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Research Papers:

A(H1N1)pdm09 influenza infection: vaccine inefficiency

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Oncotarget. 2017; 8:32856-32863. https://doi.org/10.18632/oncotarget.16459

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Nehemya Friedman, Yaron Drori, Rakefet Pando, Aharona Glatman-Freedman, Hanna Sefty, Ravit Bassal, Yaniv Stein, Tamy Shohat, Ella Mendelson, Musa Hindiyeh and Michal Mandelboim _

Abstract

Nehemya Friedman1,2,*, Yaron Drori1,2,*, Rakefet Pando3, Aharona Glatman-Freedman3,4, Hanna Sefty3, Ravit Bassal3, Yaniv Stein3, Tamy Shohat2,3, Ella Mendelson1,2, Musa Hindiyeh1,2, Michal Mandelboim1,2

1Central Virology Laboratory, Ministry of Health, Chaim Sheba Medical Center, Ramat-Gan, Israel

2Department of Epidemiology and Preventive Medicine, School of Public Health, Sackler Faculty of Medicine, Tel-Aviv University, Tel-Aviv, Israel

3The Israel Center for Disease Control, Israel Ministry of Health, Tel-Hashomer, Israel

4Departments of Pediatrics and Family and Community Medicine, Valhalla, New York, USA

*These authors contributed equally to this work

Correspondence to:

Michal Mandelboim, email: michalman@sheba.health.gov.il

Keywords: influenza A, H1N1, vaccine, Clade 6B

Received: November 22, 2016     Accepted: March 14, 2017     Published: March 22, 2017

ABSTRACT

The last influenza pandemic, caused by the swine A(H1N1)pdm09 influenza virus, began in North America at 2009. Since then, the World Health Organization (WHO) recommended integration of the swine-based virus A/California/07/2009 strain in yearly vaccinations. Yet, infections with A(H1N1)pdm09 have continued in subsequent years. The reasons for this are currently unknown. During the 2015–2016 influenza season, we noted an increased prevalence of A(H1N1)pdm09 influenza virus infection in Israel. Our phylogenetic analysis indicated that the circulating A(H1N1)pdm09 strains belonged to 6B.1 and 6B.2 clades and differed from the vaccinating strain, with approximately 18 amino acid differences found between the circulating strains and the immunizing A/California/07/2009 strain. Hemmaglutination inhibition (HI) assays demonstrated higher antibodies titer against the A/California/07/2009 vaccinating strain as compared to the circulating Israeli strains. We thus suggest that the current vaccination was not sufficiently effective and propose inclusion of the current circulating A(H1N1)pdm09 influenza viruses in the annual vaccine composition.


INTRODUCTION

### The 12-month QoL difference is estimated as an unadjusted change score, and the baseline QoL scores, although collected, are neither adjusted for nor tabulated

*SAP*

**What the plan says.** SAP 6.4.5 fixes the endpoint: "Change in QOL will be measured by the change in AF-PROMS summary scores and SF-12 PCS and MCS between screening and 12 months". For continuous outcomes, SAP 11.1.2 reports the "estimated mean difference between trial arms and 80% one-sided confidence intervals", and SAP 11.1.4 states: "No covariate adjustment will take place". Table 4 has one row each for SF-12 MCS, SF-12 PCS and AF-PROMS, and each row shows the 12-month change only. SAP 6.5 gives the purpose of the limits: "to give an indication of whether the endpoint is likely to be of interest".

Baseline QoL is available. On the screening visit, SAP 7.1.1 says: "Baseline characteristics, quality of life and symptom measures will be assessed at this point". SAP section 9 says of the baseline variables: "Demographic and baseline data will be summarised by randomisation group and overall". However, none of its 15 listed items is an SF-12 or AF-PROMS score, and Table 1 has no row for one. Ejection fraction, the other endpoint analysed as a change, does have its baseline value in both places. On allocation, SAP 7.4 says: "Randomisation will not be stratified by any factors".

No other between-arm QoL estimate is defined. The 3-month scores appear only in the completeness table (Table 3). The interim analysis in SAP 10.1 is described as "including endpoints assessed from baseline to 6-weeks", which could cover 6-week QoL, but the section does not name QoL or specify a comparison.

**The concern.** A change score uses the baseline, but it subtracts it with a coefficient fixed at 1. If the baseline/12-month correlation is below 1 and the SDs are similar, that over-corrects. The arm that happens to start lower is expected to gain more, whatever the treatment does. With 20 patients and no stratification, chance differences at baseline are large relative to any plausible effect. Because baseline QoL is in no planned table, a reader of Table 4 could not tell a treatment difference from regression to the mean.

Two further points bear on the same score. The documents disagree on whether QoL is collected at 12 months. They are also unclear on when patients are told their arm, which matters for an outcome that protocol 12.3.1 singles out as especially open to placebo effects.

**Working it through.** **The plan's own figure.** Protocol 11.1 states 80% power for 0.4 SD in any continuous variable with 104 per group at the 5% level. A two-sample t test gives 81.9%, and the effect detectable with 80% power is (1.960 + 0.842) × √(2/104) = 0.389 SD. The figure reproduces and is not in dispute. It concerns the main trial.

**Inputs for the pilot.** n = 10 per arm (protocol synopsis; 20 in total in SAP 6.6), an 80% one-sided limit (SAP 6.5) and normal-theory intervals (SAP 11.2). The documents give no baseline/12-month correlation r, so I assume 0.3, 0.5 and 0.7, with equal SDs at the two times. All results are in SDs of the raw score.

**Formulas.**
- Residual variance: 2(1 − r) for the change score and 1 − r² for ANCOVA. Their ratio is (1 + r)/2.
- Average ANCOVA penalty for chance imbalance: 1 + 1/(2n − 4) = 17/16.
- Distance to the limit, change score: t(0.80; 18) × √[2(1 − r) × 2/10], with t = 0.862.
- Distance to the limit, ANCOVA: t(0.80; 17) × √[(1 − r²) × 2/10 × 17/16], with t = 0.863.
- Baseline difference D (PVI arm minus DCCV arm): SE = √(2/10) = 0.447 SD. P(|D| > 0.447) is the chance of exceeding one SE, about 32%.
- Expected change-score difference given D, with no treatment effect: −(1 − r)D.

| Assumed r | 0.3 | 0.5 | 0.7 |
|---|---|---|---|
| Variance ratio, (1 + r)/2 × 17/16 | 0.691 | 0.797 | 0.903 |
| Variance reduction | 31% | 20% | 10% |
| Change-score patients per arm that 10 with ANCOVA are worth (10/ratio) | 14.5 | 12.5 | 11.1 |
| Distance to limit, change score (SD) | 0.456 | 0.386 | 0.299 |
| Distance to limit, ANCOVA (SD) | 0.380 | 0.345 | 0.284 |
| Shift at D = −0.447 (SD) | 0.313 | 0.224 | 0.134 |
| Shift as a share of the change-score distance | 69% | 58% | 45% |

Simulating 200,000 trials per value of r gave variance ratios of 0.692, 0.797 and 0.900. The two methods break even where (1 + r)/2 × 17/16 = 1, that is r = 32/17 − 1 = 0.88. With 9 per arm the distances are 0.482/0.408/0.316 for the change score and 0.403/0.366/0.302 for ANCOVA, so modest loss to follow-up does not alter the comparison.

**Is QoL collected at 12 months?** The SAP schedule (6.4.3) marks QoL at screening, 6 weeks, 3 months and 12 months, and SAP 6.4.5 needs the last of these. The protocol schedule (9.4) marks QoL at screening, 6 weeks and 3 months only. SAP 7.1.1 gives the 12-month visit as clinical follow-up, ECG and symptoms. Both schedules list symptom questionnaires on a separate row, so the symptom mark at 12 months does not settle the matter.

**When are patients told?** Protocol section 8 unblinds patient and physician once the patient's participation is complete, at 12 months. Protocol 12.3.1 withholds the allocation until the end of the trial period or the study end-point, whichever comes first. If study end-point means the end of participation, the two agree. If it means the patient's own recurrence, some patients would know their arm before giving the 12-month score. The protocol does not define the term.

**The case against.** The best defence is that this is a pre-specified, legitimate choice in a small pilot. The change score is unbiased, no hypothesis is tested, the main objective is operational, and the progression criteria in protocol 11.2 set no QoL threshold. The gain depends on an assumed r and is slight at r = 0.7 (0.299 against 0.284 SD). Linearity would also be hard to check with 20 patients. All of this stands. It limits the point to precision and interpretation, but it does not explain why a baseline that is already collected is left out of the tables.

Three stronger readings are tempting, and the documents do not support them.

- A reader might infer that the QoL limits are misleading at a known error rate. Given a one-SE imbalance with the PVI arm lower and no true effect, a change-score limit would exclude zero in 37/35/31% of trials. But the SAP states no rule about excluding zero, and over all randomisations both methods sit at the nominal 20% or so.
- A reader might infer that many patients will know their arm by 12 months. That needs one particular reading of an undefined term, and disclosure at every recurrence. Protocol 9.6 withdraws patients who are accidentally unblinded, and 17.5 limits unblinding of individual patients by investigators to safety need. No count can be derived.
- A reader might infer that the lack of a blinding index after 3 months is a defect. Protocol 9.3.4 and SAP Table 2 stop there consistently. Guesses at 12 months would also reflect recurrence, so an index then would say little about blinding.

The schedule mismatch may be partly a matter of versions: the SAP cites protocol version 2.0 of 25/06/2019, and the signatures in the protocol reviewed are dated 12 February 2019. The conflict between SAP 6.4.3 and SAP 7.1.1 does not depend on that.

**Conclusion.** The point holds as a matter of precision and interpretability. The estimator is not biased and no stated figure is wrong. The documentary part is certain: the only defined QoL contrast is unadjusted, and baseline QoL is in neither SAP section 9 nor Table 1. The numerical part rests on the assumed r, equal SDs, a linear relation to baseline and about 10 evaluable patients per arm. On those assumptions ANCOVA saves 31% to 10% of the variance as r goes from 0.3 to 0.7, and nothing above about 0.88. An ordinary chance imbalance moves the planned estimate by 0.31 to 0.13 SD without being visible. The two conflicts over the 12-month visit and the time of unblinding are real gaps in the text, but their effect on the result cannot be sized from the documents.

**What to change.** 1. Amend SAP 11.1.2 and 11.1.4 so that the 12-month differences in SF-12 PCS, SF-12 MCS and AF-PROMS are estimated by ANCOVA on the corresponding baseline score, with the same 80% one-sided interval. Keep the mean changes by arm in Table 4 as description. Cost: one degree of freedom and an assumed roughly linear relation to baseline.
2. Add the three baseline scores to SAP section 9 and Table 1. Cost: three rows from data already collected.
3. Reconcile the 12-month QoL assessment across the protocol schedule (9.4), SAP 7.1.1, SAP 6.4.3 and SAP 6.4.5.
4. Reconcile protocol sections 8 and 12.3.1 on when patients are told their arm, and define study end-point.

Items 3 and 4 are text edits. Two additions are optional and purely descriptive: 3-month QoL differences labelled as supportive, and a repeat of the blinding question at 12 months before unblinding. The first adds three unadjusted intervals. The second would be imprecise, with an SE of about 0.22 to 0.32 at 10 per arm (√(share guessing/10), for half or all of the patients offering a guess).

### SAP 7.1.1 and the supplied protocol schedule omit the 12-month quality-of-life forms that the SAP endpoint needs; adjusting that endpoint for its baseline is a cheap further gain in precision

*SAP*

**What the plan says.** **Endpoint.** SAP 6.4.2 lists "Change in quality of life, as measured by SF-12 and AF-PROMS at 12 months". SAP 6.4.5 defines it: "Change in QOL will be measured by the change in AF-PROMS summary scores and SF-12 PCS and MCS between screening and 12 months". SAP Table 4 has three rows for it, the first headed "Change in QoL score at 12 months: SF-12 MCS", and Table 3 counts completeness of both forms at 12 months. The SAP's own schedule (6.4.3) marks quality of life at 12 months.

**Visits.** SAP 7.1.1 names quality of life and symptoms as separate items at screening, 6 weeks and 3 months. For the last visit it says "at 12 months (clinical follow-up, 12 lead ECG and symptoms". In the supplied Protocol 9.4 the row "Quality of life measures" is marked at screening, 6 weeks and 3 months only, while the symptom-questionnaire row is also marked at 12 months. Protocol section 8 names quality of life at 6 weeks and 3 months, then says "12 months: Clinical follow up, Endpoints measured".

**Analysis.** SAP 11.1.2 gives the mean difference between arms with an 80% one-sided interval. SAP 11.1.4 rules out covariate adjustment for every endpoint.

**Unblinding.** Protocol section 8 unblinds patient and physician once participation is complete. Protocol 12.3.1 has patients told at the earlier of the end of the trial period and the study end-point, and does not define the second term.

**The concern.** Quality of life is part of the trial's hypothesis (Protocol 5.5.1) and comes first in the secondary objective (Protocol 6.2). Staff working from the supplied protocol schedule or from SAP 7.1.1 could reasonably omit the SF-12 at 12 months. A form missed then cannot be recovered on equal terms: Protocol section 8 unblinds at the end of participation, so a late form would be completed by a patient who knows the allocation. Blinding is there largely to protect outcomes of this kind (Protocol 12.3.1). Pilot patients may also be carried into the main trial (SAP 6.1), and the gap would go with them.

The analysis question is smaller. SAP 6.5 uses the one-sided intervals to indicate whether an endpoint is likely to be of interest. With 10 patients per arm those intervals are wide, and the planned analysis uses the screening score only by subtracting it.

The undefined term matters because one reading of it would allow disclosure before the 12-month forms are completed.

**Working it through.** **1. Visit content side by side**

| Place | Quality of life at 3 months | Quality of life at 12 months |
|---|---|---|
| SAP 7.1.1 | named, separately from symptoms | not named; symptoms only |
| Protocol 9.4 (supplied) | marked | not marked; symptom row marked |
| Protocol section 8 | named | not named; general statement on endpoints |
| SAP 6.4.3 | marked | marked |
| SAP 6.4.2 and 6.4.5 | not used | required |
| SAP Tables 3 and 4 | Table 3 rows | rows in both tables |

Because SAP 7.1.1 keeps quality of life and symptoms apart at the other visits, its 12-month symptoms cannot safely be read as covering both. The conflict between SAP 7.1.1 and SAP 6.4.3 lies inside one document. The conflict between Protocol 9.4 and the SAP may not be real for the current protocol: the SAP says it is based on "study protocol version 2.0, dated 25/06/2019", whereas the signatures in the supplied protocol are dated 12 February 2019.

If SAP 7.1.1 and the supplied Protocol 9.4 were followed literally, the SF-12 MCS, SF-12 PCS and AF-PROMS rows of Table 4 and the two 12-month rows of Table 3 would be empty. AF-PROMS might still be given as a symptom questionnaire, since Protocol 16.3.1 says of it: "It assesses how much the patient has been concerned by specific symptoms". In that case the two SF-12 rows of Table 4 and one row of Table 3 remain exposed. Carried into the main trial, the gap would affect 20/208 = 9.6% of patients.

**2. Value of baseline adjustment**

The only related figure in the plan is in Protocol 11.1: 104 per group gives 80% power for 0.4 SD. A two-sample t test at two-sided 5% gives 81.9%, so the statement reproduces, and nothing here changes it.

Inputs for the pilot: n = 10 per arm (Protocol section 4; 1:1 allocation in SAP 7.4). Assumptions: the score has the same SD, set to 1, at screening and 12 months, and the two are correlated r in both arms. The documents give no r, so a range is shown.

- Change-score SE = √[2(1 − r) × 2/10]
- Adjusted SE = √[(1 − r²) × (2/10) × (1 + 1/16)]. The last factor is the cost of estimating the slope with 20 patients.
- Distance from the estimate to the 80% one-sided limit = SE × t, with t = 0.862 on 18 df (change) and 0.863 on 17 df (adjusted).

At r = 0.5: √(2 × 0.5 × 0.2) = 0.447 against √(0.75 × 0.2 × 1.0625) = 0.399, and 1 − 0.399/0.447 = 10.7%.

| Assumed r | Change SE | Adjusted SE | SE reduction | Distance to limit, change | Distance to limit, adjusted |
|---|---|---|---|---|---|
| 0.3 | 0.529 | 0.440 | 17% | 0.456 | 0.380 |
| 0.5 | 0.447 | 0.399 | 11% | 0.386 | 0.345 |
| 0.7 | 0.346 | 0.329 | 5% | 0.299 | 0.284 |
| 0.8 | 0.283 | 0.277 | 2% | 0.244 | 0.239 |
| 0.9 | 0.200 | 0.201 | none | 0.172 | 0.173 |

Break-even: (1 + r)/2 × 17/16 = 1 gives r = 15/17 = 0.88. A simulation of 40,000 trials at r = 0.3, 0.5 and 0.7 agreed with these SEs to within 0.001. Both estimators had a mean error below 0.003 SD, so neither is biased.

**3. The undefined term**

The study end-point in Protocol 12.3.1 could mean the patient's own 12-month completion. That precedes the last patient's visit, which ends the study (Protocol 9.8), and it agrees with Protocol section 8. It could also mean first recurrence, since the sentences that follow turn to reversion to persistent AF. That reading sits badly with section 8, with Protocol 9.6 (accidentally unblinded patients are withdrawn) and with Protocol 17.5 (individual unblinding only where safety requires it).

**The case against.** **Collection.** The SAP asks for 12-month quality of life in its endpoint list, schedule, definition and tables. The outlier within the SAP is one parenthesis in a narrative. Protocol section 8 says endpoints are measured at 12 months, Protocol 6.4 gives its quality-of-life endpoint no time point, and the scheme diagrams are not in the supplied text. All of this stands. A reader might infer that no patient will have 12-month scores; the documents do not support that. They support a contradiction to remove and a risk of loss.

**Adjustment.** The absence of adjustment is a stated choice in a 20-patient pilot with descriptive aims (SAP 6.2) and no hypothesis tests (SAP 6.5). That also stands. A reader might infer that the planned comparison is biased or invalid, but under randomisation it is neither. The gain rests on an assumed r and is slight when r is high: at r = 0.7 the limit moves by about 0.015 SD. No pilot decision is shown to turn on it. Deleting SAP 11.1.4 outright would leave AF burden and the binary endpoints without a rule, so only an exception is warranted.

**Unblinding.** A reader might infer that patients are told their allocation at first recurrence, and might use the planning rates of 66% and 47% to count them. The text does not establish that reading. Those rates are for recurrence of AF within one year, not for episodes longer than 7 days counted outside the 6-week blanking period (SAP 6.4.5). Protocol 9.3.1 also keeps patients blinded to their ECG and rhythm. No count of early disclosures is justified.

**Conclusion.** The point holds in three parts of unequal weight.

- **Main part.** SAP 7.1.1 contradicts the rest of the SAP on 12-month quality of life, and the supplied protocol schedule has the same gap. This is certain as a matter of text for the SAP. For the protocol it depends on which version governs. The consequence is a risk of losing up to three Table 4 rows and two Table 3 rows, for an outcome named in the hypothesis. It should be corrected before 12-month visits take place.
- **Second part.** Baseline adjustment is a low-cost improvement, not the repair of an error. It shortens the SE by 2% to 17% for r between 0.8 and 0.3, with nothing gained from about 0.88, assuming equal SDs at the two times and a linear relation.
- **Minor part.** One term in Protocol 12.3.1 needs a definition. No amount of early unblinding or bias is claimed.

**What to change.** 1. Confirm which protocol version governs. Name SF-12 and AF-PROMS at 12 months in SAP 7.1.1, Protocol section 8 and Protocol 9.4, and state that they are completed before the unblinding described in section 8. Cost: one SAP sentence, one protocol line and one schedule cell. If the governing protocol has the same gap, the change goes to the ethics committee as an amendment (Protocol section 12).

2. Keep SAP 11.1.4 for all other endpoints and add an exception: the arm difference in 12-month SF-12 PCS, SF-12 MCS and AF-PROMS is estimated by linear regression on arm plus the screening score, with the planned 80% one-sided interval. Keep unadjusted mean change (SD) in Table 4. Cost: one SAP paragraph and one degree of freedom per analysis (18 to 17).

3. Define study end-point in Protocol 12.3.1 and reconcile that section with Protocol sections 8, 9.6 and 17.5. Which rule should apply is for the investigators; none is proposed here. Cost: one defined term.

Influenza viruses are responsible for many respiratory infections affecting all age groups, particularly the elderly population [1, 2]. Annual epidemics of seasonal influenza viruses are estimated to result in approximately three to five million cases of severe illness and about 250,000 to 500,000 deaths worldwide (WHO, 2014). In addition, influenza pandemics, that occur every few decades, pose a major global threat.

Influenza virus genome contains 8 single-stranded RNA molecules, which encodes at least 13 proteins, among them Neuraminidase (NA) and Hemagglutinin (HA), which are expressed on the surface of infected cells [35]. To avoid immune recognition, both the HA and the NA proteins are subjected to extensive antigenic changes, complicating the design of a universal vaccine aiming to target all influenza strains [6]. Thus, the primary preventive strategy currently available against influenza virus infection is a vaccine that is designed and administered each year [7]. The vaccine is composed of three or four influenza virus strains prevailing in the influenza season of the opposite hemisphere.

The most recent influenza pandemic occurred in 2009. Although the mortality rate was relatively low, it affected many people around the world [8]. The pandemic began in La Gloria, Mexico in February 2009 [9]. Since that time, the A(H1N1)pdm09 virus spread rapidly across the globe and early assessments of transmissibility and severity were made [9]. In 2010, the WHO announced that A(H1N1)pdm09 virus is expected to continue circulating as a seasonal virus [10]. Indeed, infections with the virus were noted in subsequent years, accounting for 24.5% of the 2010–2014 infections in North China, 16% of which were in 2013–2014 [11]. In 2012–2013, 28.5% of the influenza-infected individuals in France, Italy, Spain and Lithuania together, were infected with influenza A(H1N1)pdm09 [12]. In Austria, 18.3% of the influenza-infected individuals were A(H1N1)pdm09-positive in winter 2014–2015 [13]. During the post-pandemic period in Israel, 10% of the patients hospitalized in 2010–2011 winter season and 5% of those hospitalized in the 2011–2012 winter season, were infected with the A(H1N1)pdm09 virus [6]. These numbers rose in winter 2012–2013, when 20% of the hospitalized patients were infected with the A(H1N1)pdm09 influenza virus, 64.8% of whom were pregnant women [6]. A recent Eurosurveillance report estimated that the northern hemisphere vaccine still offers protection against circulating A(H1N1)pdm09 viruses, because only limited drift has been observed [14].